Senate makes recommendations on how best to grow Canada’s value-added food sector
By Senate of Canada
By Senate of Canada
The Standing Senate Committee on Agriculture and Forestry recently released their recommendations following a thorough review about how best to grow Canada’s value-added food sector. Canada should expand the value-added food sector by improving regulations to allow for the expansion of international trade of processed food products, investing in innovation, and reducing the barriers to growth inside its borders, a Senate committee said.
The value-added food sector takes raw agricultural products, like apples or hemp fibre, and transforms them into something else, like cider or cat litter. Currently, only about half of the food grown in Canada is processed here, demonstrating a gap the committee believes should be closed.
The Senate Committee on Agriculture and Forestry is recommending regulatory changes that maintain Canada’s brand of quality and safety while expanding its reach to international markets. It recommends updates for the Canada Food Inspection Agency and Canada Border Services.
It also recommends investing in research and development and using existing mechanisms to support innovation in the sector, including grants, rebates and superclusters, to encourage the launch or growth of businesses that manufacture value-added products.
Barriers to growth within Canada’s borders should also be resolved. The government should look to harmonize trucking regulations and reduce trade barriers between provinces and territories, improve transportation networks across the country and rectify the industry-wide labour shortage. There are 59,000 positions currently vacant in the industry. To help fill them, the committee recommends expediting the path of temporary foreign workers to permanent residency when they comply with the program.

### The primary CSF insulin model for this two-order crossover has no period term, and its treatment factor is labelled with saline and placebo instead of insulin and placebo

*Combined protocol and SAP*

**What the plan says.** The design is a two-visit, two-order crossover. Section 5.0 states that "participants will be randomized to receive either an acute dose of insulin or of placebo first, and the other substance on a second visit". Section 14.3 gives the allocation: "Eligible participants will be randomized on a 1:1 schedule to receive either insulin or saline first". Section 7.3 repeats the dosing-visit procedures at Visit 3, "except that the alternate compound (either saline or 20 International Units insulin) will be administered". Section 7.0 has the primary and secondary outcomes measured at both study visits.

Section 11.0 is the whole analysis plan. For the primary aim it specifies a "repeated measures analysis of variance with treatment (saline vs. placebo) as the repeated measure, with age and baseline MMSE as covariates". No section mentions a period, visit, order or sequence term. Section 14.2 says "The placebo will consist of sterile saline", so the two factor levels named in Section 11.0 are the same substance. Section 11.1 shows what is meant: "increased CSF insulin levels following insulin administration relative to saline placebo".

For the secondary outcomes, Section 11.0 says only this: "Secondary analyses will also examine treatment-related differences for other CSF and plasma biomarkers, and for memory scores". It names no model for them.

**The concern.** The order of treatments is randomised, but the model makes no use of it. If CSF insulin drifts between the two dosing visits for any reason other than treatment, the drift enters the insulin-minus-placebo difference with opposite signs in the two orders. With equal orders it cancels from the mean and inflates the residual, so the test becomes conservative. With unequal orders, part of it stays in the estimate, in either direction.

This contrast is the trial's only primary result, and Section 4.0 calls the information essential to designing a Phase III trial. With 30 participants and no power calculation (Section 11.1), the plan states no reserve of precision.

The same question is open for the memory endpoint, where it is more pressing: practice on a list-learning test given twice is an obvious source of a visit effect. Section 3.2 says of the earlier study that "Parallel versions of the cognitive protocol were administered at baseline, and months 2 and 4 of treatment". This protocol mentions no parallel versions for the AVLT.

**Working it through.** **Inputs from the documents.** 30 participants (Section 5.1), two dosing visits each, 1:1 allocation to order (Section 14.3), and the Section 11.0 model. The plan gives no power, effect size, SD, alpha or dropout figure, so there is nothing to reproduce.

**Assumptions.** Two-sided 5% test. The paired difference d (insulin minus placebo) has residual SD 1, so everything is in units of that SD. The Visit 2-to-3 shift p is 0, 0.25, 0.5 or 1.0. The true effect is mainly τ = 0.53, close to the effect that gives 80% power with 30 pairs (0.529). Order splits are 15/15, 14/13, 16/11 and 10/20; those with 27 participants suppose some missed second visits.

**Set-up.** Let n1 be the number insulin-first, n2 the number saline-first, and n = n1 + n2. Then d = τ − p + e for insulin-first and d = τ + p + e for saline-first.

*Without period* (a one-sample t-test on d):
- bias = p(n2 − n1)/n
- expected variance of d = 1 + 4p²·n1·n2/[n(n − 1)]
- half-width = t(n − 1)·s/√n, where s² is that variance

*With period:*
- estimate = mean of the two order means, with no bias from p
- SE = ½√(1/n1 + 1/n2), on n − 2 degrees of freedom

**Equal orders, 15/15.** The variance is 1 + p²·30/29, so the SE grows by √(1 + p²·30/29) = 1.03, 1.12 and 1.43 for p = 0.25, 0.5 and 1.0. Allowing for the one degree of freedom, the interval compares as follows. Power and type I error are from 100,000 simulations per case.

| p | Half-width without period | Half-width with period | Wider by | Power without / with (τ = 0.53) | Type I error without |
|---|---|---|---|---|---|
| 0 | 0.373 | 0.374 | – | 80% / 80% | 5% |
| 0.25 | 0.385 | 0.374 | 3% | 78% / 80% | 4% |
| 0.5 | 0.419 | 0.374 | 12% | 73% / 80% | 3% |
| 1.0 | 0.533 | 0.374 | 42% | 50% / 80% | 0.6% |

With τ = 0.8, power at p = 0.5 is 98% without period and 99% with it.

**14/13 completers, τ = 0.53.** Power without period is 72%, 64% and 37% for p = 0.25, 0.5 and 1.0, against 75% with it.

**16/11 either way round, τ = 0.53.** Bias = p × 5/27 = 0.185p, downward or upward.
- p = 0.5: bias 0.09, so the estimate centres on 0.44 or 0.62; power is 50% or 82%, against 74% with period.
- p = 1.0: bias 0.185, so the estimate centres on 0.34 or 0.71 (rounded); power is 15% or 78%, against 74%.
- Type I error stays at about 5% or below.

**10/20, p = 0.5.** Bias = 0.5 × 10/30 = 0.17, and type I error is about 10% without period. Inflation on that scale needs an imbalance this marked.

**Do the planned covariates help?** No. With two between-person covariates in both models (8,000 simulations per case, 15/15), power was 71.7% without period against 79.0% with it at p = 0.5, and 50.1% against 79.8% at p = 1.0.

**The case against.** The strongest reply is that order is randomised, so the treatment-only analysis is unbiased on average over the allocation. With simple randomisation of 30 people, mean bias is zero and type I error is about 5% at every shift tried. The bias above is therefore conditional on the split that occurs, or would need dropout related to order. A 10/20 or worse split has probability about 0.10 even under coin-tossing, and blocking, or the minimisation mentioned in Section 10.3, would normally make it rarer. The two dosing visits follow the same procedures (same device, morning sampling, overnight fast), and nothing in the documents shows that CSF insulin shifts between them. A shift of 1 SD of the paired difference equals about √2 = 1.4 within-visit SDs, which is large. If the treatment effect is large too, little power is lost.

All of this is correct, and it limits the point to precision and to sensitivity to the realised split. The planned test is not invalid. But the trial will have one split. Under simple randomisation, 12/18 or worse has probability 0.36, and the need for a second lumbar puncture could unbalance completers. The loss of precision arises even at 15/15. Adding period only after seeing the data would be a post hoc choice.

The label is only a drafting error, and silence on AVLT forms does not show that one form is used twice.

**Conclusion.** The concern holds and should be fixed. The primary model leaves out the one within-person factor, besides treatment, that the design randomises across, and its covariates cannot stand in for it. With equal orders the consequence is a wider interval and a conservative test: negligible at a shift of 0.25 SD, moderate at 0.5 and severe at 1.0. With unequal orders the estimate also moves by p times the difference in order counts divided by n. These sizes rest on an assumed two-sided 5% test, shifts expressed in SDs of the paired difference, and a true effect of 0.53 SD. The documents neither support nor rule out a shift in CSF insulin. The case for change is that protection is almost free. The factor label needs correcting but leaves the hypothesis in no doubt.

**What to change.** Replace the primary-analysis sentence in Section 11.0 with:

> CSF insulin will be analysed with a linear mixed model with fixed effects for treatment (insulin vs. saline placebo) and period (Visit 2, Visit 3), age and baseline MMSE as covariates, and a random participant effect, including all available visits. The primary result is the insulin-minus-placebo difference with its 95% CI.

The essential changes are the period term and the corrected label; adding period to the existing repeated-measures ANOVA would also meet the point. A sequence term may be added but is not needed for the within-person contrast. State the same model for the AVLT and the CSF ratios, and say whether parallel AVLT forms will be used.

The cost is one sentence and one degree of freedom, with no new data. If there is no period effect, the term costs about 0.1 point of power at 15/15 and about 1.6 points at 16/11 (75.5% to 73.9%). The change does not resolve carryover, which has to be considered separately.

The food processing sector is one of the country’s largest employers, representing 17.3 per cent of manufacturing employment.
Of all value-added food companies in Canada, 94.1 per cent have fewer than 100 employees. Companies with more than 500 employees make up only 0.5 per cent of the total.
The average job vacancy rate in the agriculture sector varied between 4.5 per cent and 6.3 per cent in 2017, while the average for all Canadian industries was only 2.8 per cent that year.
“This is a sector where we’re already seeing incredible ingenuity in the development of products that meet both national and international demand. With support from the federal government to break down regulatory barriers and foster further innovation, Canada’s value-added sector could become an essential component of the Canadian economy,” said Senator Diane Griffin, chair of the committee.
Read the report here: Made in Canada: Growing Canada’s Value-Added Food Sector.